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First come the Maastricht criteria

FULFILLING the Maastricht criteria is the main qualification for adopting the euro. Although Slovakia currently does not fulfil all the criteria, the central bank assumes the country will fulfil them by 2007.



Inflation


Criterion: No more than 1.5 percent above the average inflation rate of the three lowest inflation countries in the EU.

The average level of the harmonized consumer price index for the last 12 months (June 2003 - May 2004) in Slovakia quite significantly exceeds the reference rate (2.5 percent) for the same period.

However, the high inflation is largely a consequence of administration price measures such as price deregulations, changes in excise taxes and unifying VAT. The last administration measures in Slovakia were taken in 2004. Inflation should thus significantly drop in 2005 and in 2006 the inflation criterion should be met. At that time inflation in Slovakia should be 2.5 percent while the reference rate is envisaged at 2.7 percent.



Public finance deficit


Criterion: No more than 3 percent of Gross Domestic Product (GDP).

Slovakia does not fulfil the criterion. However, in 2003 the deficit significantly decreased to 3.5 percent of GDP compared with 5.7 percent of GDP in 2002, thanks to strict budgetary restrictions and structural reforms.

To lower the deficit to 3 percent of GDP it will be necessary to accomplish the on-going reforms in public finance. Slovakia should fulfil the criterion in 2007 when the deficit should reach 3 percent of GDP.



Public debt


Criterion: No more than 60 percent of GDP.

In 2003 Slovakia's public debt reached Sk511.3 billion (€13.3 billion), which represented 42.8 percent of GDP. The reference figure of 60 percent has not been reached in the past.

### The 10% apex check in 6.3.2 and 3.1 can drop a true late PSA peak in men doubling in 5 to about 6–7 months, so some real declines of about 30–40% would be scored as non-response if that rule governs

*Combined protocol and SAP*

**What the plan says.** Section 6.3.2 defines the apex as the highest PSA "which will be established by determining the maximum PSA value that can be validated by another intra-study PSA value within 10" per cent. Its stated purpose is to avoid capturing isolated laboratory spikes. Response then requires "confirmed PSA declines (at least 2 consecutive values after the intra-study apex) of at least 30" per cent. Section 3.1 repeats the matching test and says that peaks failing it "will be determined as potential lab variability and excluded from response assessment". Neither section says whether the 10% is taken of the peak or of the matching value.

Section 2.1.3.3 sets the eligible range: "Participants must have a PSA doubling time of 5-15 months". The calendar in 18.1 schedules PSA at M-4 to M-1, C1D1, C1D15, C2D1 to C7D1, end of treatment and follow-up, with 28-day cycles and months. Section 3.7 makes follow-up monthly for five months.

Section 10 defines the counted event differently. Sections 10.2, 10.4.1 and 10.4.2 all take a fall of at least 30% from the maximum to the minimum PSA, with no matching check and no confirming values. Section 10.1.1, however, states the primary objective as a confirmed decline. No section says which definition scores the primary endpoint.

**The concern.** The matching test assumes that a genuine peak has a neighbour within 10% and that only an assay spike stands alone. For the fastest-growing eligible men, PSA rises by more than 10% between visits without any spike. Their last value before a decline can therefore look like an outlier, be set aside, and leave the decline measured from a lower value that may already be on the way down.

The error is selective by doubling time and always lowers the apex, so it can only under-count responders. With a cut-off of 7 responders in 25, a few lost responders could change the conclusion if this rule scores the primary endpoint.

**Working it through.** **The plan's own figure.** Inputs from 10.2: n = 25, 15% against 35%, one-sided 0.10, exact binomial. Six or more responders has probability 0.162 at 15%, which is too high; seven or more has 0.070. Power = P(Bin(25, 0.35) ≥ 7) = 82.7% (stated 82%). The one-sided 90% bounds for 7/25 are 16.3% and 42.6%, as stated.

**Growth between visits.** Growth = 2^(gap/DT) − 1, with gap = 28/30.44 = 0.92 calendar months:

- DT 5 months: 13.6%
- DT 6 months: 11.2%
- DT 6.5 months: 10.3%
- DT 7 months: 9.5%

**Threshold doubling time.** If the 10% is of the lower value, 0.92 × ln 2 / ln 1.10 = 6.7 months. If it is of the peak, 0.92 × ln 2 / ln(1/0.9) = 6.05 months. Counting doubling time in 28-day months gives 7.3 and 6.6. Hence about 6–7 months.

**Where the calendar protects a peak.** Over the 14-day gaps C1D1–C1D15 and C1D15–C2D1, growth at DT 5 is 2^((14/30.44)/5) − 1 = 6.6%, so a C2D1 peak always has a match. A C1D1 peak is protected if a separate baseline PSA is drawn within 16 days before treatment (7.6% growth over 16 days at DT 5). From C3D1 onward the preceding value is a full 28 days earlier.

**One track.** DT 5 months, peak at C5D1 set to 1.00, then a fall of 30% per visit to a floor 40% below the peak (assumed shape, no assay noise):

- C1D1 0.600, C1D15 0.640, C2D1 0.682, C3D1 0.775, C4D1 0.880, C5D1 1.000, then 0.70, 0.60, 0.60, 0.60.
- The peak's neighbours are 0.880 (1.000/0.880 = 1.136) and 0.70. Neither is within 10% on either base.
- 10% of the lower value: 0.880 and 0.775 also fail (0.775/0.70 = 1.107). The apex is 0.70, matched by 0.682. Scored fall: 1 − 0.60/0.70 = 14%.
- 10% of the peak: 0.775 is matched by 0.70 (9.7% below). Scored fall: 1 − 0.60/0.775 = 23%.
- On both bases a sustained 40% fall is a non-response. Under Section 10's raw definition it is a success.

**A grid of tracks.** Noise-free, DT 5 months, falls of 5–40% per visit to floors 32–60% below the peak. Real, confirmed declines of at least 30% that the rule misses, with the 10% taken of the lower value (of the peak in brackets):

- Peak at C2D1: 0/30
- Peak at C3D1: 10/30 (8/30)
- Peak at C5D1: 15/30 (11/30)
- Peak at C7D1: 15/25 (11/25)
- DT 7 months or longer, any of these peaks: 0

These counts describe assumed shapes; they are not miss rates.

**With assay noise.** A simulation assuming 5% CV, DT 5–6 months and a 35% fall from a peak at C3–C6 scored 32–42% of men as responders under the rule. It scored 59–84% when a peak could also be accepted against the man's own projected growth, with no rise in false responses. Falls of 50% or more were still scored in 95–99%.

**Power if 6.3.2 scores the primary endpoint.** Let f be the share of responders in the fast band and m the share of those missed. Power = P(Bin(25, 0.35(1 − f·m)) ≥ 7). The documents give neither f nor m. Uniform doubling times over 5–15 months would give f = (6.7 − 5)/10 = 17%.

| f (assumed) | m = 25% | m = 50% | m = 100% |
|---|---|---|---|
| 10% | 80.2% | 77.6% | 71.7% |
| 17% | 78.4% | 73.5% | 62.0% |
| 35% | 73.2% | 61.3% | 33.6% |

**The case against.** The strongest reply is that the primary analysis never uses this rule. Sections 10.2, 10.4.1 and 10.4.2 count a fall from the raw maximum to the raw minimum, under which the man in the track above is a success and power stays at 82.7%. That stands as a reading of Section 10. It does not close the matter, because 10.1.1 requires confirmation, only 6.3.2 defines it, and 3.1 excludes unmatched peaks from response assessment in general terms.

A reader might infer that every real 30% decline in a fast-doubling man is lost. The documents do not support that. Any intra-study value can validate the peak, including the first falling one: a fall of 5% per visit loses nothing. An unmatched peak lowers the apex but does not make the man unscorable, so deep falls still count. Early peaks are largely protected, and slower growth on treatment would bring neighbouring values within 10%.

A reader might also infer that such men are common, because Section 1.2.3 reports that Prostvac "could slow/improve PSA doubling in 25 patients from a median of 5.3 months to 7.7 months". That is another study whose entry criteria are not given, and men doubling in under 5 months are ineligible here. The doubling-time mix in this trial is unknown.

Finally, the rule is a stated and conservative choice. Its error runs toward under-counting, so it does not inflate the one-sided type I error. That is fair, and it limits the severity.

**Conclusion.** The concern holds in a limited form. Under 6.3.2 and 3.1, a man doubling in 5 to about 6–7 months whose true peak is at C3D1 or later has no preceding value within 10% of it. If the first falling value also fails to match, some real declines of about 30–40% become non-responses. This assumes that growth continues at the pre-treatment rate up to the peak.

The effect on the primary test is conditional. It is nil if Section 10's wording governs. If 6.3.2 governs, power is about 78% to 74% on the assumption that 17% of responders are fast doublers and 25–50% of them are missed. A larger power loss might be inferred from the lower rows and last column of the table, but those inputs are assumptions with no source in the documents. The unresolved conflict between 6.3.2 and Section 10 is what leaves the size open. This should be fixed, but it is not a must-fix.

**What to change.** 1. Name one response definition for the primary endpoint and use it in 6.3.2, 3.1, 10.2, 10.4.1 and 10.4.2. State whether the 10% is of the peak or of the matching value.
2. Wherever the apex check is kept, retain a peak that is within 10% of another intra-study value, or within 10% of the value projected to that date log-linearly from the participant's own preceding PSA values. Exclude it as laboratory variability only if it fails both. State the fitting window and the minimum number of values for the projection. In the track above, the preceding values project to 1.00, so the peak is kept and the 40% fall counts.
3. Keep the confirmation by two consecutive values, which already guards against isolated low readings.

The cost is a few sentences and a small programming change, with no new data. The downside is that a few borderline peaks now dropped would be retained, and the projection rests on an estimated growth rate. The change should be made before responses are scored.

Due to pension reform, but at the same time the dynamic growth of GDP and consolidation of budget development, the public debt should stabilize at 46 percent in 2005.



Long-term interest rates


Criterion: The long-term interest rate should be no more than 2 percent above the average of the three countries with the lowest inflation rates.

Slovakia reached an average long-term interest rate for the last 12 months (June 2003 - May 2004) of 5.13 percent while the reference figure represented 6.46 percent for the same period.

Based on the prognosis, the development of long-term interest rates until 2007 in Slovakia will be approximately the same as in the EU. Fulfilling this criterion should therefore not be a problem.



Stability of foreign exchange rates in ERM II range


Criterion: Currencies in ERM II (European Rate Mechanism II) are allowed to float within a range of plus or minus 15 percent with respect to a central rate against the euro in a period of two years.

So far, Slovakia is not included in ERM II and so the evaluation of the foreign exchange rate stability would be too early. However, the NBS sees the currency development so far as quite stable, suggesting Slovakia should not have a problem fulfilling this criterion. It is estimated that Slovakia will join ERM II in about one year's time.

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